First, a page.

Why Are We So Angry ?

Why Are We So Angry ?

Krystal Johnson, Staff Writer

Normally my day is thoroughly routine; I go to work, I go to school, and then I commute home and throughout this daily activity I can’t help but notice the angry and rude attitudes of people, a.k.a. the New Yorkers. I am Brooklyn born, Bronx raised girl who has always had a love/hate relationship with NYC. Commuting to Dobbs Ferry daily was my personal getaway from the constant madness. On a daily basis I can be seen arguing with locals, yelling with “walk rage” and having to deal with the WWE fight for a seat while riding the dirty MTA.

Being that I am from NYC, this attitude and behavior is normal to others and myself. However, commuting home from school last week I began to view everything differently. I left class Wednesday night rushing home to catch the final minutes of my recent favorite nighttime show “Empire”. As I boarded the express D train to the Bronx I noticed there were limited seats but managed to grab one. After passing three spots leaving Manhattan I watched a fairly huge pregnant women get on the train. As I watched her get on two gentlemen admittedly put their heads down after making eye contact with her, and a third gentleman sucked his teeth and placed his headphones in his ear and pretended he never saw her.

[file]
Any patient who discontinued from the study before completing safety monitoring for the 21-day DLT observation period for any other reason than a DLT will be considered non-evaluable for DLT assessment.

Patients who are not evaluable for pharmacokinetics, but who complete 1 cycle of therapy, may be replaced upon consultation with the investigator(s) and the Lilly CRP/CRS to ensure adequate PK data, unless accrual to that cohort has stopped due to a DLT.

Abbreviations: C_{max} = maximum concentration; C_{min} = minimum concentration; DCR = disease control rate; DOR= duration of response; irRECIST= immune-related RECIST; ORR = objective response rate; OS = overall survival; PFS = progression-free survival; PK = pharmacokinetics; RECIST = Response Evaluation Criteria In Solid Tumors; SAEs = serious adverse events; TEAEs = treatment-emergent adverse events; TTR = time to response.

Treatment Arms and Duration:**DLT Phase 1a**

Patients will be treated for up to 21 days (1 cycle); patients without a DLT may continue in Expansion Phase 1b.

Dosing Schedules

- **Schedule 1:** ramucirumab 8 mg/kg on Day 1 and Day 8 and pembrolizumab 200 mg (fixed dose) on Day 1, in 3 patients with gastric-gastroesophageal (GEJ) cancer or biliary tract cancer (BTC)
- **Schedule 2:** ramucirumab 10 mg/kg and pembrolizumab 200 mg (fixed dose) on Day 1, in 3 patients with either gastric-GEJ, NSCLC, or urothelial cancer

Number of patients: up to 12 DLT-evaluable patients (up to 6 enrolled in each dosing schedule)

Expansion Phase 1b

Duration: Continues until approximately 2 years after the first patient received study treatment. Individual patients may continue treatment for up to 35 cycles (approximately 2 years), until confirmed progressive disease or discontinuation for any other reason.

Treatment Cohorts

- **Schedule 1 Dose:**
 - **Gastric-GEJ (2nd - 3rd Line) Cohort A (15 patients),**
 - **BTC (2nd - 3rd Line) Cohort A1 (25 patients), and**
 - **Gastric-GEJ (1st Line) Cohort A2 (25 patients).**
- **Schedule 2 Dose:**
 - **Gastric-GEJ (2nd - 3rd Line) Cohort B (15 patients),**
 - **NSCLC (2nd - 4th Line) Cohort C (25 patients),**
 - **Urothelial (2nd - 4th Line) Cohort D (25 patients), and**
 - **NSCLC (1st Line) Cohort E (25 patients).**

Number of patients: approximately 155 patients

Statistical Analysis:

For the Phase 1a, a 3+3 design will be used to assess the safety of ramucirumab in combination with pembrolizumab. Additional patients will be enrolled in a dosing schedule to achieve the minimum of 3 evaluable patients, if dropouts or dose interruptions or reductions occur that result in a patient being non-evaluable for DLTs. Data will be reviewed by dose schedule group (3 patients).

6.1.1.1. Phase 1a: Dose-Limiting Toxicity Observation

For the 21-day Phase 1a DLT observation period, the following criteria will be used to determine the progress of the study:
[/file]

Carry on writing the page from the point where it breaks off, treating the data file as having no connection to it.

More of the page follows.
My mind quickly began to race, “how could someone be so thoughtless? What if that was their sister or mother?”

Before I could think any longer I was snapped back to reality from hearing the voice of an elderly women asking the pregnant woman if she would like to sit. For a second I thought I was on an episode of a hidden camera show.

How could people watch an elderly woman get out of her seat with a cane to offer this pregnant woman her seat, and not feel remorse? Within seconds I had convinced the elderly woman to sit back down and gladly helped the pregnant woman to my seat.

As I stood up and held on to the train pole I couldn’t help but to get further lost into thought. I’ve watched behavior like this my entire life.

Why are New Yorkers so angry?

I’ve visited so many states, resorts, hotels and neighborhoods and have never encountered people as rude and angry as the people of New York City.

Instead of going home to watch my favorite TV show, I went home and began to dig deeper into my question in hopes of finding an answer.

After searching the web I stumbled across a recent survey from the job/career web center Glassdoor. According to Glassdoor, 40 percent of New Yorkers find a job within their field after their first year of graduating. Out of those 40 percent only 15 percent will make an average documented salary while the remaining 25 percent will make under documented salary.

In other words, it is almost impossible to land an average paying career living in NYC if you are under the age of 25. With this information alone I began thinking more about my career and graduation. I am 23 years old and I believe I experience a quarter life crisis twice a month. I push myself to be beyond good, almost great at everything however, promising yourself a dream career after college is quite frankly impossible.

I began thinking about those angry New Yorkers and who and what they must go home to. That man who didn’t give up his seat to the pregnant woman could have been a construction worker who makes minimum wage and works over time to support himself and his family. Although, I would like to consider myself nicer than most New Yorkers that I come in contact with, I can’t help but think, “will this be me in just a few years?”